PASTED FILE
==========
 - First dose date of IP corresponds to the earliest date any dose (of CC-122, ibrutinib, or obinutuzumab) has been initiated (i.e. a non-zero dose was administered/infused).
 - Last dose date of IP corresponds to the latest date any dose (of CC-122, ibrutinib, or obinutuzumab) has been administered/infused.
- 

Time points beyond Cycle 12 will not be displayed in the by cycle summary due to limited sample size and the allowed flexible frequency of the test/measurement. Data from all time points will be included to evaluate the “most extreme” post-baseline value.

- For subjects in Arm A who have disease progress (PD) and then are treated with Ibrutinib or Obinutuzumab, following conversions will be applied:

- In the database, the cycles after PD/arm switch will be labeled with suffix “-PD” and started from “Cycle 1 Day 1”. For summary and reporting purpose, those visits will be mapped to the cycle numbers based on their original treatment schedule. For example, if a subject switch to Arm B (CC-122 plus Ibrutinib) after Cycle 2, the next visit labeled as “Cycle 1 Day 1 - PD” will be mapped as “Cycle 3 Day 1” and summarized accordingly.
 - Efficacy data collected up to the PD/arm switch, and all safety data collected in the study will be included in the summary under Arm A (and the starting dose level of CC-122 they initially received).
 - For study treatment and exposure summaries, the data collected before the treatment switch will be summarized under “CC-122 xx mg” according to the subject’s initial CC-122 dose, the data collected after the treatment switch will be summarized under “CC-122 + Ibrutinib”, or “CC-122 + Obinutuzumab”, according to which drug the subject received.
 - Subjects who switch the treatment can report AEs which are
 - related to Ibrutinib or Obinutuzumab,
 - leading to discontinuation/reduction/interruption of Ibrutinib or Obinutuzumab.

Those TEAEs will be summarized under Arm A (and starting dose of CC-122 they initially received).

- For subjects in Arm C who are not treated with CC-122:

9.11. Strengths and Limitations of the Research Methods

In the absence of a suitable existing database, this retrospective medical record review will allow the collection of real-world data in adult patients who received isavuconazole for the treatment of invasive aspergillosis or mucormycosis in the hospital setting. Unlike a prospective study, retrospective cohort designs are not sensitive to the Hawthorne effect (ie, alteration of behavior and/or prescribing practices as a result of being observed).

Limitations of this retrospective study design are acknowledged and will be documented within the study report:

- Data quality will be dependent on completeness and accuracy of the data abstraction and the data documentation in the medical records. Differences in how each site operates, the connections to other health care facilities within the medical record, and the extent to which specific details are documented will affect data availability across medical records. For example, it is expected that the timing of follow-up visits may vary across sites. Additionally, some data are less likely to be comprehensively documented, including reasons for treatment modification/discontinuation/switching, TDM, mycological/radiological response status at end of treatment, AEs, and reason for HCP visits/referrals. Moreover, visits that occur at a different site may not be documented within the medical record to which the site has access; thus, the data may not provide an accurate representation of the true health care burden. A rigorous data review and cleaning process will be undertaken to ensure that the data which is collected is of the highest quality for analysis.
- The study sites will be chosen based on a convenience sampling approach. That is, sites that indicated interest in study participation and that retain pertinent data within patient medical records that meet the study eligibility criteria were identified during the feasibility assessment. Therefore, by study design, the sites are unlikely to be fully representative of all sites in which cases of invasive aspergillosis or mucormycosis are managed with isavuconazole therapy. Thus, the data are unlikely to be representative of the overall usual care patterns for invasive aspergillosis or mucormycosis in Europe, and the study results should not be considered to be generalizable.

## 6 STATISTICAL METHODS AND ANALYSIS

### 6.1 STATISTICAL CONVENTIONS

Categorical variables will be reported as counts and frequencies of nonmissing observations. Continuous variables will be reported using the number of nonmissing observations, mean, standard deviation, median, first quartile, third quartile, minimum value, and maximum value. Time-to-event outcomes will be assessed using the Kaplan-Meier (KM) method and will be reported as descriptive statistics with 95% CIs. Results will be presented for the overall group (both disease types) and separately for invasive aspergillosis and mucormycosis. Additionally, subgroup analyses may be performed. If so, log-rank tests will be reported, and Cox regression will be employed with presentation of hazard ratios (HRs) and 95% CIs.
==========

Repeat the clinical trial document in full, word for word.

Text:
 - First dose date of IP corresponds to the earliest date any dose (of CC-122, ibrutinib, or obinutuzumab) has been initiated (i.e. a non-zero dose was administered/infused).
 - Last dose date of IP corresponds to the latest date any dose (of CC-122, ibrutinib, or obinutuzumab) has been administered/infused.
- 

Time points beyond Cycle 12 will not be displayed in the by cycle summary due to limited sample size and the allowed flexible frequency of the test/measurement. Data from all time points will be included to evaluate the “most extreme” post-baseline value.

- For subjects in Arm A who have disease progress (PD) and then are treated with Ibrutinib or Obinutuzumab, following conversions will be applied:

- In the database, the cycles after PD/arm switch will be labeled with suffix “-PD” and started from “Cycle 1 Day 1”. For summary and reporting purpose, those visits will be mapped to the cycle numbers based on their original treatment schedule. For example, if a subject switch to Arm B (CC-122 plus Ibrutinib) after Cycle 2, the next visit labeled as “Cycle 1 Day 1 - PD” will be mapped as “Cycle 3 Day 1” and summarized accordingly.
 - Efficacy data collected up to the PD/arm switch, and all safety data collected in the study will be included in the summary under Arm A (and the starting dose level of CC-122 they initially received).
 - For study treatment and exposure summaries, the data collected before the treatment switch will be summarized under “CC-122 xx mg” according to the subject’s initial CC-122 dose, the data collected after the treatment switch will be summarized under “CC-122 + Ibrutinib”, or “CC-122 + Obinutuzumab”, according to which drug the subject received.
 - Subjects who switch the treatment can report AEs which are
 - related to Ibrutinib or Obinutuzumab,
 - leading to discontinuation/reduction/interruption of Ibrutinib or Obinutuzumab.

Those TEAEs will be summarized under Arm A (and starting dose of CC-122 they initially received).

- For subjects in Arm C who are not treated with CC-122:

9.11. Strengths and Limitations of the Research Methods

In the absence of a suitable existing database, this retrospective medical record review will allow the collection of real-world data in adult patients who received isavuconazole for the treatment of invasive aspergillosis or mucormycosis in the hospital setting. Unlike a prospective study, retrospective cohort designs are not sensitive to the Hawthorne effect (ie, alteration of behavior and/or prescribing practices as a result of being observed).

Limitations of this retrospective study design are acknowledged and will be documented within the study report:

- Data quality will be dependent on completeness and accuracy of the data abstraction and the data documentation in the medical records. Differences in how each site operates, the connections to other health care facilities within the medical record, and the extent to which specific details are documented will affect data availability across medical records. For example, it is expected that the timing of follow-up visits may vary across sites. Additionally, some data are less likely to be comprehensively documented, including reasons for treatment modification/discontinuation/switching, TDM, mycological/radiological response status at end of treatment, AEs, and reason for HCP visits/referrals. Moreover, visits that occur at a different site may not be documented within the medical record to which the site has access; thus, the data may not provide an accurate representation of the true health care burden. A rigorous data review and cleaning process will be undertaken to ensure that the data which is collected is of the highest quality for analysis.
- The study sites will be chosen based on a convenience sampling approach. That is, sites that indicated interest in study participation and that retain pertinent data within patient medical records that meet the study eligibility criteria were identified during the feasibility assessment. Therefore, by study design, the sites are unlikely to be fully representative of all sites in which cases of invasive aspergillosis or mucormycosis are managed with isavuconazole therapy. Thus, the data are unlikely to be representative of the overall usual care patterns for invasive aspergillosis or mucormycosis in Europe, and the study results should not be considered to be generalizable.

## 6 STATISTICAL METHODS AND ANALYSIS

### 6.1 STATISTICAL CONVENTIONS

Categorical variables will be reported as counts and frequencies of nonmissing observations. Continuous variables will be reported using the number of nonmissing observations, mean, standard deviation, median, first quartile, third quartile, minimum value, and maximum value. Time-to-event outcomes will be assessed using the Kaplan-Meier (KM) method and will be reported as descriptive statistics with 95% CIs. Results will be presented for the overall group (both disease types) and separately for invasive aspergillosis and mucormycosis. Additionally, subgroup analyses may be performed. If so, log-rank tests will be reported, and Cox regression will be employed with presentation of hazard ratios (HRs) and 95% CIs.